The seventh annual Powell-Heller Holocaust Conference sought to educate more than just Pacific Lutheran University students.
Running from March 12-14, the conference featured visiting academics, Holocaust scholars and donors. There were also many visiting high school students during the last day of the conference.
The Powell-Heller Holocaust Conference opened with an evening movie, “Weapons of the Spirit,” and subsequent discussion in Xavier Hall.
Professor Bob Ericksen, the Kurt Mayer chair of Holocaust studies, said the film focused on a group of people in France who rescued 5,000 Jews. The creator of the film and a Holocaust survivor, Pierre Sauvage, was present at the screening of his film and for the discussion.
The following day included a presentation by Sam Brill — who is the child of Holocaust survivors — and a panel that included Christopher Browning, a leading Holocaust scholar and the former PLU Kurt Mayer chair of Holocaust studies.
High school students from schools like Charles Wright Academy, Mount Rainier Lutheran and Kamiak arrived March 14 for a special morning session with three different segments on three different issues. Ericksen said the focus was on the themes of rescue and resistance.
Ericksen also spoke about the new Holocaust and genocide studies minor, and said he hoped to encourage further education about the Holocaust.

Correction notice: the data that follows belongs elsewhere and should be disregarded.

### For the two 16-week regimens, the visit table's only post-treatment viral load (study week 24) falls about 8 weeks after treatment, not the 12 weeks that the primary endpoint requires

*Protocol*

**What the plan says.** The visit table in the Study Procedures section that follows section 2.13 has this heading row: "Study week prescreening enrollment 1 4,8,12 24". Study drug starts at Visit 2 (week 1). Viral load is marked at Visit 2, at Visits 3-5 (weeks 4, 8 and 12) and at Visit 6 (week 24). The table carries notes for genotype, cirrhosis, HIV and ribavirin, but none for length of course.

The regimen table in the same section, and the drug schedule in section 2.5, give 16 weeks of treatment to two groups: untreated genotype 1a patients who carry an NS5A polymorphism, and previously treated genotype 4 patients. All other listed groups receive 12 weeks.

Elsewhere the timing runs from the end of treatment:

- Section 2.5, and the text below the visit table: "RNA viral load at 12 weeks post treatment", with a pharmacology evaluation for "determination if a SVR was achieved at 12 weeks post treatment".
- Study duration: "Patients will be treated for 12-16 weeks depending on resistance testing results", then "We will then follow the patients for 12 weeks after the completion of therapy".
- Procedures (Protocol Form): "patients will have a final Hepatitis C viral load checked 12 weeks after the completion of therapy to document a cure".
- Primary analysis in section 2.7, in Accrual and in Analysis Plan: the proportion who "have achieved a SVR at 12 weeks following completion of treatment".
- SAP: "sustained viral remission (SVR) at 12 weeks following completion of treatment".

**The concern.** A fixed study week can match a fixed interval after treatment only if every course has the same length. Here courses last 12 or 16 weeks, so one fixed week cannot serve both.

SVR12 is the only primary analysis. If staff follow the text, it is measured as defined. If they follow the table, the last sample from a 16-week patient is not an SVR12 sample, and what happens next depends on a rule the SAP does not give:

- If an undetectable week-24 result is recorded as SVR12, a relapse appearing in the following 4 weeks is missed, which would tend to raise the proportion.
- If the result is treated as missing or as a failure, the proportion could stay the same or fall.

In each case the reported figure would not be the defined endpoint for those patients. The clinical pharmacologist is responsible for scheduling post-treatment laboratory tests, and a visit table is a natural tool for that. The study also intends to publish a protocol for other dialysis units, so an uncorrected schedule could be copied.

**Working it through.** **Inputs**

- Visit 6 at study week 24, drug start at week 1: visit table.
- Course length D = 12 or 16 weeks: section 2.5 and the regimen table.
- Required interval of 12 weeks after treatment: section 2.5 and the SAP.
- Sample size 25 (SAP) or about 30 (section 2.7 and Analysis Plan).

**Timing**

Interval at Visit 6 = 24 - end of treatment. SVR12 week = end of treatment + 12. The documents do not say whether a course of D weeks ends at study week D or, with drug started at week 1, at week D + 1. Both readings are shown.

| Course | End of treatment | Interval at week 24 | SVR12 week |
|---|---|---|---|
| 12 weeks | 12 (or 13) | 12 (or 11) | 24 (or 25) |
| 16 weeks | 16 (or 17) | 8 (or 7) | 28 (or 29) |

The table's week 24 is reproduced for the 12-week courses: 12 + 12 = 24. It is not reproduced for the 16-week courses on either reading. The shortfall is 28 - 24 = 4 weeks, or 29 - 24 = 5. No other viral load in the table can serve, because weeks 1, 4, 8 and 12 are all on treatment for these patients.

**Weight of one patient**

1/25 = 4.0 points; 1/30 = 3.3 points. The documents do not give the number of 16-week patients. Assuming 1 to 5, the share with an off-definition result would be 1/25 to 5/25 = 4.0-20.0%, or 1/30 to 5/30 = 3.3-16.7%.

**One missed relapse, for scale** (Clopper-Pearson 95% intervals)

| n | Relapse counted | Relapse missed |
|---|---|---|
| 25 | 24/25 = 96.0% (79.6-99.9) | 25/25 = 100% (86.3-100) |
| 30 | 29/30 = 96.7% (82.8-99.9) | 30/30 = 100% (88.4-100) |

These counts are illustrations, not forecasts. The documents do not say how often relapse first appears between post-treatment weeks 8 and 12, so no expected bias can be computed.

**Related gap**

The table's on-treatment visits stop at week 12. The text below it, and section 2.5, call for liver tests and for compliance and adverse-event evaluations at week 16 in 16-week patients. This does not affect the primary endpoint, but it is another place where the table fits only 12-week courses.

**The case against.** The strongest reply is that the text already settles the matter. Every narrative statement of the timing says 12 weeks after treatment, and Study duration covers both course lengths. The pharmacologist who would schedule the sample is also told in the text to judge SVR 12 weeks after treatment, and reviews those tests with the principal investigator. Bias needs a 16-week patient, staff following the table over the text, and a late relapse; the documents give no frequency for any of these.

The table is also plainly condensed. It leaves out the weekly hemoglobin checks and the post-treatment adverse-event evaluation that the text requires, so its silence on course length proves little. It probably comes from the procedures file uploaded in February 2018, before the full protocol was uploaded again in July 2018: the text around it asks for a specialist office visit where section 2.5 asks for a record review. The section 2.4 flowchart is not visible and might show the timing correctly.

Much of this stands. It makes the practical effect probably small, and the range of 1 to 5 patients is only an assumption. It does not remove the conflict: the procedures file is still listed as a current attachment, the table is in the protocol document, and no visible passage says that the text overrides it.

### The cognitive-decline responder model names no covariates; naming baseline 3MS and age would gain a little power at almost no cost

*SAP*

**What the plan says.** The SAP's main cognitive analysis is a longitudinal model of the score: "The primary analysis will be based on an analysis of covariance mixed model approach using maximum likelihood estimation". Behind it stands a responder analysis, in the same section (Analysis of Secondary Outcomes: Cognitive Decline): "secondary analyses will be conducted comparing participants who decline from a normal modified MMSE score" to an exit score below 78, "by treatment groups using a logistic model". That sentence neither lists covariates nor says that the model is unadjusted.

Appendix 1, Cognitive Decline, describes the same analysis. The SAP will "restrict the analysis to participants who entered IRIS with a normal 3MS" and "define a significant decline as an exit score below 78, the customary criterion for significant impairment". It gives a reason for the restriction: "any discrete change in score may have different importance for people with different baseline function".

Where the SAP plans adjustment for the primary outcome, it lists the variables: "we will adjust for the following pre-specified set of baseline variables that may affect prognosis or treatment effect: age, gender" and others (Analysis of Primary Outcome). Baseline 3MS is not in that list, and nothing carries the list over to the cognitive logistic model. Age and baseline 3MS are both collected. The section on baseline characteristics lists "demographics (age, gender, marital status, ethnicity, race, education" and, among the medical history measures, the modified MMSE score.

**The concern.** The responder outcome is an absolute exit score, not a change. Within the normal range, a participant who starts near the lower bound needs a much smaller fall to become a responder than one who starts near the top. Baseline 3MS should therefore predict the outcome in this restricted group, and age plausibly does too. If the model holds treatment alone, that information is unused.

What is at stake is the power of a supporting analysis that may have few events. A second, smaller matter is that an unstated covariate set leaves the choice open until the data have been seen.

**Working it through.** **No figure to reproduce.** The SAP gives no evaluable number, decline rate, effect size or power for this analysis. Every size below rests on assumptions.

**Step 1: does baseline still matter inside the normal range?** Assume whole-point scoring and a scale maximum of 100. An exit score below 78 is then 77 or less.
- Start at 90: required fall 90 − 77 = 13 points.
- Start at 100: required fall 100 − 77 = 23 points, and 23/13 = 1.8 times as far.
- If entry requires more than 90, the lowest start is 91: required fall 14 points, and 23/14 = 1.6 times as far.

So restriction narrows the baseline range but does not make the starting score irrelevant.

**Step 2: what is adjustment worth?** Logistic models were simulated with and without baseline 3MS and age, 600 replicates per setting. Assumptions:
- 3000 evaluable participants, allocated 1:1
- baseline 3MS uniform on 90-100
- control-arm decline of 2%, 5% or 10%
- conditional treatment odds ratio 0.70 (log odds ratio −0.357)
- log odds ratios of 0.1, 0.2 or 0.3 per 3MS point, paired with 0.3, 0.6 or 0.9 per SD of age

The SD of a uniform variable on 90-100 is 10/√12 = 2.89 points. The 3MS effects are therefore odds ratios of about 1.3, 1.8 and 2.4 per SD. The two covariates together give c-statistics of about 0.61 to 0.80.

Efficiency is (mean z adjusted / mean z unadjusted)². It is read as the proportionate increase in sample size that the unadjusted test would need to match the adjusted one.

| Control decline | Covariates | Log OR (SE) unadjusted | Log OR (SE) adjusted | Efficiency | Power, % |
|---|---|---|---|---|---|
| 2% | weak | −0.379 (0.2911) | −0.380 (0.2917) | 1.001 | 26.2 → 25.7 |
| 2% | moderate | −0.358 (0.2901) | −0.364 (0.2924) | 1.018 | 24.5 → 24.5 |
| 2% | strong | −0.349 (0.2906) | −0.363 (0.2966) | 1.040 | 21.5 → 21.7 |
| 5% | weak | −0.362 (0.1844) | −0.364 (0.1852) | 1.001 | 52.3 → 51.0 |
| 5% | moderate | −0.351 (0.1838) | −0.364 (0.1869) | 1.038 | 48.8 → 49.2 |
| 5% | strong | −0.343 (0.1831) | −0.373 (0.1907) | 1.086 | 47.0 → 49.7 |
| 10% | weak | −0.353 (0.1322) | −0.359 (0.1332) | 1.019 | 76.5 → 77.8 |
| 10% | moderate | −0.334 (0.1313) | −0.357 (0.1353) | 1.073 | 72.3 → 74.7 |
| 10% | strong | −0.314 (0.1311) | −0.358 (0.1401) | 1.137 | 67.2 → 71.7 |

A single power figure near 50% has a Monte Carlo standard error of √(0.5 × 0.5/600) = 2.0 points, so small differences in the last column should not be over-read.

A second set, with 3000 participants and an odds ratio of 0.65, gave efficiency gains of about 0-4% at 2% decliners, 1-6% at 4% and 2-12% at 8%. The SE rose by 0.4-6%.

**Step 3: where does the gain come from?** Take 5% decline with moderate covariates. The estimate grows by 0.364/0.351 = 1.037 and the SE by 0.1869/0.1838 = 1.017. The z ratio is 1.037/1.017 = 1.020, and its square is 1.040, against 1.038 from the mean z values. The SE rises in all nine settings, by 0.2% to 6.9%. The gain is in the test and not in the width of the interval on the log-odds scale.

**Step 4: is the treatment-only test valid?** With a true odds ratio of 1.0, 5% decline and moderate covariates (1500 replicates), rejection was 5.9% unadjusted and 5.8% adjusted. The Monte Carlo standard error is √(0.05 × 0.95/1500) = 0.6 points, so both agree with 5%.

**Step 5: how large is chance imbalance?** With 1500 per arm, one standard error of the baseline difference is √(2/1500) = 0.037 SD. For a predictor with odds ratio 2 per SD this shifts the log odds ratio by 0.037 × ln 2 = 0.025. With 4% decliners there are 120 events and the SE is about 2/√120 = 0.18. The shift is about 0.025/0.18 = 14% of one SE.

The students heard various speakers and listened to Browning, Sauvage and Nelly Trocme Hewett, a rescuer.
“One high school teacher told me that was the most intellectually intense two hours he’d ever experienced,” Ericksen said of the presentations by Browning, Sauvage and Trocme Hewett.
Kamiak High School senior Tiffany Coons said she particularly enjoyed listening to Trocme Hewett.
“I didn’t know much about the resistance movement,” Coons said. She said it was interesting to see how religion played a part in activism. “These were ordinary people making choices and changing things,” Coons said.
Kaylee Fitterer, another Kamiak High School senior, agreed that Trocme Hewett was the highlight of the conference for her.
“It’s [being a rescuer] not unobtainable. We all have the potential to be a hero,” Fitterer said.
The high school students also attended an afternoon luncheon and a number of other students’ presentations on topics relating to the Holocaust in the Scandinavian Cultural Center.
“I thought it [the conference] went very well,” Ericksen said afterward. “I was pleased with the attendance, and I was pleased with all the presentations, which I thought were very good.”